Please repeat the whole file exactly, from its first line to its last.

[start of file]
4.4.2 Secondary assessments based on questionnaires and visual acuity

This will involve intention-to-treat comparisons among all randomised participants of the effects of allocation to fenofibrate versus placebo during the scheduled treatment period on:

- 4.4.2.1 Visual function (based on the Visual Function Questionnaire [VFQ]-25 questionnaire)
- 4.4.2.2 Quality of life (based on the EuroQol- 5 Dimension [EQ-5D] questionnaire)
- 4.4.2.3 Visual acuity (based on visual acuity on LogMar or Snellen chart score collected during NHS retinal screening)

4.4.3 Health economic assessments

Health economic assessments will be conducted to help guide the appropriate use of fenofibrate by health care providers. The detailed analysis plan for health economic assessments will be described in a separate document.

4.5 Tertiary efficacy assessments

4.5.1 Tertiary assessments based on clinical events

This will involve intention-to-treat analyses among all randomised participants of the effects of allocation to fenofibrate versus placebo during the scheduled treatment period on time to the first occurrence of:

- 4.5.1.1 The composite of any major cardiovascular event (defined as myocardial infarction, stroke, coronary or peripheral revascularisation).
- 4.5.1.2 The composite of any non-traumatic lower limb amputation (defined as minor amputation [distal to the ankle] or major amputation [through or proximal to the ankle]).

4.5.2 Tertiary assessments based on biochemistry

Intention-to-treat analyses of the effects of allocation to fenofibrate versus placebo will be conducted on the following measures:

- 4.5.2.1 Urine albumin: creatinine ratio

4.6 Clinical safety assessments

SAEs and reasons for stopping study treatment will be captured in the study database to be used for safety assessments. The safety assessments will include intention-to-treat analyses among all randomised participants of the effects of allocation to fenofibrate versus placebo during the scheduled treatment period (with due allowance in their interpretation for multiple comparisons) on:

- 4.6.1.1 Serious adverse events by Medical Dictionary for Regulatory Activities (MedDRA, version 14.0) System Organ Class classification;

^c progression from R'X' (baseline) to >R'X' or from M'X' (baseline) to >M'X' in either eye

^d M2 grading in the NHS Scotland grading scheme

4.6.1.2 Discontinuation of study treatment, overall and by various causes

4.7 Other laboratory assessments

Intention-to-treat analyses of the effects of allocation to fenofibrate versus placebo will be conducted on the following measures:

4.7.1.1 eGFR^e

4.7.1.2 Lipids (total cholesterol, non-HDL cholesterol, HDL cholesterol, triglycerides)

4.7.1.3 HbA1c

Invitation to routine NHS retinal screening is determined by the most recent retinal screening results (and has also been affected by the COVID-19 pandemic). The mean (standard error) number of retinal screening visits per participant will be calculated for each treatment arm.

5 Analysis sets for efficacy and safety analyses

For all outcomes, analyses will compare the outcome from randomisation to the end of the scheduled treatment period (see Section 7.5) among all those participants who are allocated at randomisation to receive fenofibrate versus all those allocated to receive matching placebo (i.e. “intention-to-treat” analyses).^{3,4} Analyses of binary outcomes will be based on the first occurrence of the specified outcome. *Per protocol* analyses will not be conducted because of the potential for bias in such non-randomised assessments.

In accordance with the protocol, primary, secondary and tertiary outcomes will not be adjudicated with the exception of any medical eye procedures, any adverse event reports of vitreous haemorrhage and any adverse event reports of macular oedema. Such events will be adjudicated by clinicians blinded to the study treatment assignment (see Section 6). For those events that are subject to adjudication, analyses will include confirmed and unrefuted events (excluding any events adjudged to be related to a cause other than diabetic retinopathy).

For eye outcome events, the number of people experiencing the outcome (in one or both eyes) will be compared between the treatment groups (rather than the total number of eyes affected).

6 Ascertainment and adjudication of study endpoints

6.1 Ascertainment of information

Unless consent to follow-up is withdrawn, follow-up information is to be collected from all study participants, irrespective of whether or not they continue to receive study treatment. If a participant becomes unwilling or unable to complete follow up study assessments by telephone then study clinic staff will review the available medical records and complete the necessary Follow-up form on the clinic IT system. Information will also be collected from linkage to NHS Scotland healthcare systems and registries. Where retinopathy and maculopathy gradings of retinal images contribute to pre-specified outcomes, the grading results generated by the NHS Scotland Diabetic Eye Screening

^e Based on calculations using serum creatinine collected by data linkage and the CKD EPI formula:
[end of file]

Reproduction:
4.4.2 Secondary assessments based on questionnaires and visual acuity

This will involve intention-to-treat comparisons among all randomised participants of the effects of allocation to fenofibrate versus placebo during the scheduled treatment period on:

- 4.4.2.1 Visual function (based on the Visual Function Questionnaire [VFQ]-25 questionnaire)
- 4.4.2.2 Quality of life (based on the EuroQol- 5 Dimension [EQ-5D] questionnaire)
- 4.4.2.3 Visual acuity (based on visual acuity on LogMar or Snellen chart score collected during NHS retinal screening)

4.4.3 Health economic assessments

Health economic assessments will be conducted to help guide the appropriate use of fenofibrate by health care providers. The detailed analysis plan for health economic assessments will be described in a separate document.

4.5 Tertiary efficacy assessments

4.5.1 Tertiary assessments based on clinical events

This will involve intention-to-treat analyses among all randomised participants of the effects of allocation to fenofibrate versus placebo during the scheduled treatment period on time to the first occurrence of:

- 4.5.1.1 The composite of any major cardiovascular event (defined as myocardial infarction, stroke, coronary or peripheral revascularisation).
- 4.5.1.2 The composite of any non-traumatic lower limb amputation (defined as minor amputation [distal to the ankle] or major amputation [through or proximal to the ankle]).

4.5.2 Tertiary assessments based on biochemistry

Intention-to-treat analyses of the effects of allocation to fenofibrate versus placebo will be conducted on the following measures:

- 4.5.2.1 Urine albumin: creatinine ratio

4.6 Clinical safety assessments

SAEs and reasons for stopping study treatment will be captured in the study database to be used for safety assessments. The safety assessments will include intention-to-treat analyses among all randomised participants of the effects of allocation to fenofibrate versus placebo during the scheduled treatment period (with due allowance in their interpretation for multiple comparisons) on:

- 4.6.1.1 Serious adverse events by Medical Dictionary for Regulatory Activities (MedDRA, version 14.0) System Organ Class classification;

^c progression from R'X' (baseline) to >R'X' or from M'X' (baseline) to >M'X' in either eye

^d M2 grading in the NHS Scotland grading scheme

4.6.1.2 Discontinuation of study treatment, overall and by various causes

4.7 Other laboratory assessments

Intention-to-treat analyses of the effects of allocation to fenofibrate versus placebo will be conducted on the following measures:

4.7.1.1 eGFR^e

4.7.1.2 Lipids (total cholesterol, non-HDL cholesterol, HDL cholesterol, triglycerides)

4.7.1.3 HbA1c

Invitation to routine NHS retinal screening is determined by the most recent retinal screening results (and has also been affected by the COVID-19 pandemic). The mean (standard error) number of retinal screening visits per participant will be calculated for each treatment arm.

5 Analysis sets for efficacy and safety analyses

For all outcomes, analyses will compare the outcome from randomisation to the end of the scheduled treatment period (see Section 7.5) among all those participants who are allocated at randomisation to receive fenofibrate versus all those allocated to receive matching placebo (i.e. “intention-to-treat” analyses).^{3,4} Analyses of binary outcomes will be based on the first occurrence of the specified outcome. *Per protocol* analyses will not be conducted because of the potential for bias in such non-randomised assessments.

In accordance with the protocol, primary, secondary and tertiary outcomes will not be adjudicated with the exception of any medical eye procedures, any adverse event reports of vitreous haemorrhage and any adverse event reports of macular oedema. Such events will be adjudicated by clinicians blinded to the study treatment assignment (see Section 6). For those events that are subject to adjudication, analyses will include confirmed and unrefuted events (excluding any events adjudged to be related to a cause other than diabetic retinopathy).

For eye outcome events, the number of people experiencing the outcome (in one or both eyes) will be compared between the treatment groups (rather than the total number of eyes affected).

6 Ascertainment and adjudication of study endpoints

6.1 Ascertainment of information

Unless consent to follow-up is withdrawn, follow-up information is to be collected from all study participants, irrespective of whether or not they continue to receive study treatment. If a participant becomes unwilling or unable to complete follow up study assessments by telephone then study clinic staff will review the available medical records and complete the necessary Follow-up form on the clinic IT system. Information will also be collected from linkage to NHS Scotland healthcare systems and registries. Where retinopathy and maculopathy gradings of retinal images contribute to pre-specified outcomes, the grading results generated by the NHS Scotland Diabetic Eye Screening

^e Based on calculations using serum creatinine collected by data linkage and the CKD EPI formula: